Iraq Is Backing Syria’s Dictator. Why The Heck Did We Go To War Again?
Iraq has become so dependent on Iran for its survival that it is endorsing the brutal tactics of Bashar Assad.
The Prime Minister of Iraq is backing Syrian leader Bashar Assad over the protesters against his regime, most of whom he has been violently and indiscriminately mowing down:
BAGHDAD — As leaders in the Arab world and other countries condemn President Bashar al-Assad’s violent crackdown on demonstrators in Syria, Prime Minister Nuri Kamal al-Maliki of Iraq has struck a far friendlier tone, urging the protesters not to “sabotage” the state and hosting an official Syrian delegation.
Mr. Maliki’s support for Mr. Assad has illustrated how much Iraq’s position in the Middle East has shifted toward an axis led by Iran. And it has also aggravated the fault line between Iraq’s Shiite majority, whose leaders have accepted Mr. Assad’s account that Al Qaeda is behind the uprising, and the Sunni minority, whose leaders have condemned the Syrian crackdown.
“The unrest in Syria has exacerbated the old sectarian divides in Iraq because the Shiite leaders have grown close to Assad and the Sunnis identify with the people,” said Joost Hiltermann, the International Crisis Group’s deputy program director for the Middle East.
He added: “Maliki is very reliant on Iran for his power and Iran is backing Syria all the way. The Iranians and the Syrians were all critical to bringing him to power a year ago and keeping him in power so he finds himself in a difficult position.”
Iraq and Syria have not had close relations for years, long before the American invasion. During the sectarian violence here that broke out after the invasion, Iraqi leaders blamed Syria for allowing suicide bombers and other militants to enter the country.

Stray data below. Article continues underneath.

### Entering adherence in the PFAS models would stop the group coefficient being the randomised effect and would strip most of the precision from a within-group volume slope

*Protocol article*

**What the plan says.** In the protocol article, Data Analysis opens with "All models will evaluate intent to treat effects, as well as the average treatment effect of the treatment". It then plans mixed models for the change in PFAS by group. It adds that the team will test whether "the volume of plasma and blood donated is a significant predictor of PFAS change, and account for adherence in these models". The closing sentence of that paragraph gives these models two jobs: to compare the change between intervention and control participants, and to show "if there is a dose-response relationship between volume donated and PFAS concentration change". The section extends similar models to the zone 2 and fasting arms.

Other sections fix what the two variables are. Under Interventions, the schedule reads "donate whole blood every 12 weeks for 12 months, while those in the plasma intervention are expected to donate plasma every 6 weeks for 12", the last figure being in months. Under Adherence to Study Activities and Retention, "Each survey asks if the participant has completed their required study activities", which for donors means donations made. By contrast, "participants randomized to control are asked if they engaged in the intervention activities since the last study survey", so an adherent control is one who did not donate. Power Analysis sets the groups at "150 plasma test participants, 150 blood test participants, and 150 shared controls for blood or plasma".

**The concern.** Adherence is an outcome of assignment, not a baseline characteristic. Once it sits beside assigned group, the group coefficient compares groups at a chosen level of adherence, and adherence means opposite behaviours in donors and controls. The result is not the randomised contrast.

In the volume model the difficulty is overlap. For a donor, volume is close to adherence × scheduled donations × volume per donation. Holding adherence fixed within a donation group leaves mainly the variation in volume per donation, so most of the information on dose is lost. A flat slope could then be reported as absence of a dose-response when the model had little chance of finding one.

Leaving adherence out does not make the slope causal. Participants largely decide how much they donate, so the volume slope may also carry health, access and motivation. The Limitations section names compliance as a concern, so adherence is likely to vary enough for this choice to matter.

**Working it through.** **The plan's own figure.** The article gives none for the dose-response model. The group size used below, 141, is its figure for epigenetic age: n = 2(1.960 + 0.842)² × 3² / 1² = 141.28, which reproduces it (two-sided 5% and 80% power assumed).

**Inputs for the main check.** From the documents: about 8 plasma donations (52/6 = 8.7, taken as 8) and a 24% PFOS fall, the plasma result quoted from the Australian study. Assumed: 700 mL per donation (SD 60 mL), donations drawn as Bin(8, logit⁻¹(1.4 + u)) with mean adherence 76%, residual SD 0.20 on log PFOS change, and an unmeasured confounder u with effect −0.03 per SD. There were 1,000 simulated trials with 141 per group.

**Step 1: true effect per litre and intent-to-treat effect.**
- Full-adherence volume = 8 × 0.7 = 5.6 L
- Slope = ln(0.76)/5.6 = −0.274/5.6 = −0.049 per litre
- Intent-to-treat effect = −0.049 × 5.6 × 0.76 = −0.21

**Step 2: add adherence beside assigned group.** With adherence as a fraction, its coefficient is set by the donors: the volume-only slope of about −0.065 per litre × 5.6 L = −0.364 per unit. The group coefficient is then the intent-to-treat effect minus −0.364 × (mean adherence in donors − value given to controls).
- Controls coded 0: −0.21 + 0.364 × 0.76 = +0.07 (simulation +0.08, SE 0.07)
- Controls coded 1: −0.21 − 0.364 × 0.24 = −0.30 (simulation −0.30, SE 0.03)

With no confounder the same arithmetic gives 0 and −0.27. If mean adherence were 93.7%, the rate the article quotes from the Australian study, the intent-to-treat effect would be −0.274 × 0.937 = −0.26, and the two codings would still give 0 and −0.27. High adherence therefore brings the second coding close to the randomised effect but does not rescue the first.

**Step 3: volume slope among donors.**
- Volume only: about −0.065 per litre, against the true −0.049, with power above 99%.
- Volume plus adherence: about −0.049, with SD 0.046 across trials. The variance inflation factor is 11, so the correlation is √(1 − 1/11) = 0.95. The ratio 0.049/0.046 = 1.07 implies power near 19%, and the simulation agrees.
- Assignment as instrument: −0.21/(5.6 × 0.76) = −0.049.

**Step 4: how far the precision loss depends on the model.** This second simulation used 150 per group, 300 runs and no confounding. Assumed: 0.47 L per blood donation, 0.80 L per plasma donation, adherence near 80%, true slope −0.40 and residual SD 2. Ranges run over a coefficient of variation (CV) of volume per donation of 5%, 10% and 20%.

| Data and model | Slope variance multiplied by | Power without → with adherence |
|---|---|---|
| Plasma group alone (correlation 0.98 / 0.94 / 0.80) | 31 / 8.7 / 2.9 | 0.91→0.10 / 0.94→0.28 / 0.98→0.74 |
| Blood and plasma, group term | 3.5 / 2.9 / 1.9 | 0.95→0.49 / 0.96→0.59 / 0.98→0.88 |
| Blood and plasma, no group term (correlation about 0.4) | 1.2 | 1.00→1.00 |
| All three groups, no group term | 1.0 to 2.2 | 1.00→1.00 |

But Syria and Iran have had close ties, a factor in the recalibration of relations between Syria and Iraq. Last year, Iran pressured Mr. Assad into supporting Mr. Maliki for prime minister, which eventually helped him gain a second term. Since then, Mr. Maliki and Mr. Assad have strengthened relations, signing trade deals and increasing Syrian investment in Iraq.
This isn’t entirely surprising. Much of Saddam Hussein’s bluster during the years after the Iran-Iraq War and, especially after the Persian Gulf War, was aimed at projecting a strength that didn’t actually exist in order fend off the Iranians. After his capture, Saddam Hussein told his FBI interrogators that all of his deception about a chemical weapons program after the Persian Guif War was intended to deceive the Iranians:
Saddam Hussein allowed the world to believe Iraq had weapons of mass destruction because he feared revealing his weakness to Iran, it has emerged.
The former dictator made the revelations in a series of interviews with the FBI during his incarceration before he was hanged in 2006.
The new details were among over 100 pages of notes written by special agent George Piro, who interviewed Hussein after he was found hiding underground on a farm 80 miles from Baghdad.
Iraq had fought a devastating eight-year war with Iran in the 80s that involved the use of chemical weapons and Hussein felt vulnerable to the threat from “fanatic” leaders in Tehran.
In fact, he would have been prepared to seek a “security agreement with the US to protect [Iraq] from threats in the region,” according to the notes.
The United States was not Iraq’s enemy, he simply opposed its policies, Hussein said, making it clear he considered Iran a greater threat.